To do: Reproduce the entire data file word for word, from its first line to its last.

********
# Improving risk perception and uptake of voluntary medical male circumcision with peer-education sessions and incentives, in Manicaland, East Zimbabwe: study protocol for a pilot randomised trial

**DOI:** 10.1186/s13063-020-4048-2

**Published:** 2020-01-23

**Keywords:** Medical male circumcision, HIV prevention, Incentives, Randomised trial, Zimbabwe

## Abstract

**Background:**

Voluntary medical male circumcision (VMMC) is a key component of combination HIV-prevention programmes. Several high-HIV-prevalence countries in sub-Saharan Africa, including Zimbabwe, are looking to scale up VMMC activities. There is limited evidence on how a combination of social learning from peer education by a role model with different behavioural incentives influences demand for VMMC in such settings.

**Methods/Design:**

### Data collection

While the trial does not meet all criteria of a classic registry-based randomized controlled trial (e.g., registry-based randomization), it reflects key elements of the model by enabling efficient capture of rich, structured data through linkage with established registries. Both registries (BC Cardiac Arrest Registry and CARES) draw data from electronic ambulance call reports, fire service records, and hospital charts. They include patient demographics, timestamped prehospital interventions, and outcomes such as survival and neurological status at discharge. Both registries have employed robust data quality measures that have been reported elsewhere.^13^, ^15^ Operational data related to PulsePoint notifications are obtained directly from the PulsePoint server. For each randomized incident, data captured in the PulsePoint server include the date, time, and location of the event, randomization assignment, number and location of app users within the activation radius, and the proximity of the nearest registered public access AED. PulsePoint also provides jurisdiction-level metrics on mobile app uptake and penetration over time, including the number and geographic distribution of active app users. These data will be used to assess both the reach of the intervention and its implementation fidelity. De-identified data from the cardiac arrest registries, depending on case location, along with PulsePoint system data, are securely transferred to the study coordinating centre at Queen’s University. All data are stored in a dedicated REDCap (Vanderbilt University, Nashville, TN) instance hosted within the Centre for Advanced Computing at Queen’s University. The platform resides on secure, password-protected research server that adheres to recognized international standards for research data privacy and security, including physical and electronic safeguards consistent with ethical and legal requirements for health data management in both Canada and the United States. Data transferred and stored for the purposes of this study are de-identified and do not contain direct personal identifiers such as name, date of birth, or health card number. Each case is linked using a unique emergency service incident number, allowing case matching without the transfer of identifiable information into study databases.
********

# Improving risk perception and uptake of voluntary medical male circumcision with peer-education sessions and incentives, in Manicaland, East Zimbabwe: study protocol for a pilot randomised trial

**DOI:** 10.1186/s13063-020-4048-2

**Published:** 2020-01-23

**Keywords:** Medical male circumcision, HIV prevention, Incentives, Randomised trial, Zimbabwe

## Abstract

**Background:**

Voluntary medical male circumcision (VMMC) is a key component of combination HIV-prevention programmes. Several high-HIV-prevalence countries in sub-Saharan Africa, including Zimbabwe, are looking to scale up VMMC activities. There is limited evidence on how a combination of social learning from peer education by a role model with different behavioural incentives influences demand for VMMC in such settings.

**Methods/Design:**

### Data collection

While the trial does not meet all criteria of a classic registry-based randomized controlled trial (e.g., registry-based randomization), it reflects key elements of the model by enabling efficient capture of rich, structured data through linkage with established registries. Both registries (BC Cardiac Arrest Registry and CARES) draw data from electronic ambulance call reports, fire service records, and hospital charts. They include patient demographics, timestamped prehospital interventions, and outcomes such as survival and neurological status at discharge. Both registries have employed robust data quality measures that have been reported elsewhere.^13^, ^15^ Operational data related to PulsePoint notifications are obtained directly from the PulsePoint server. For each randomized incident, data captured in the PulsePoint server include the date, time, and location of the event, randomization assignment, number and location of app users within the activation radius, and the proximity of the nearest registered public access AED. PulsePoint also provides jurisdiction-level metrics on mobile app uptake and penetration over time, including the number and geographic distribution of active app users. These data will be used to assess both the reach of the intervention and its implementation fidelity. De-identified data from the cardiac arrest registries, depending on case location, along with PulsePoint system data, are securely transferred to the study coordinating centre at Queen’s University. All data are stored in a dedicated REDCap (Vanderbilt University, Nashville, TN) instance hosted within the Centre for Advanced Computing at Queen’s University. The platform resides on secure, password-protected research server that adheres to recognized international standards for research data privacy and security, including physical and electronic safeguards consistent with ethical and legal requirements for health data management in both Canada and the United States. Data transferred and stored for the purposes of this study are de-identified and do not contain direct personal identifiers such as name, date of birth, or health card number. Each case is linked using a unique emergency service incident number, allowing case matching without the transfer of identifiable information into study databases.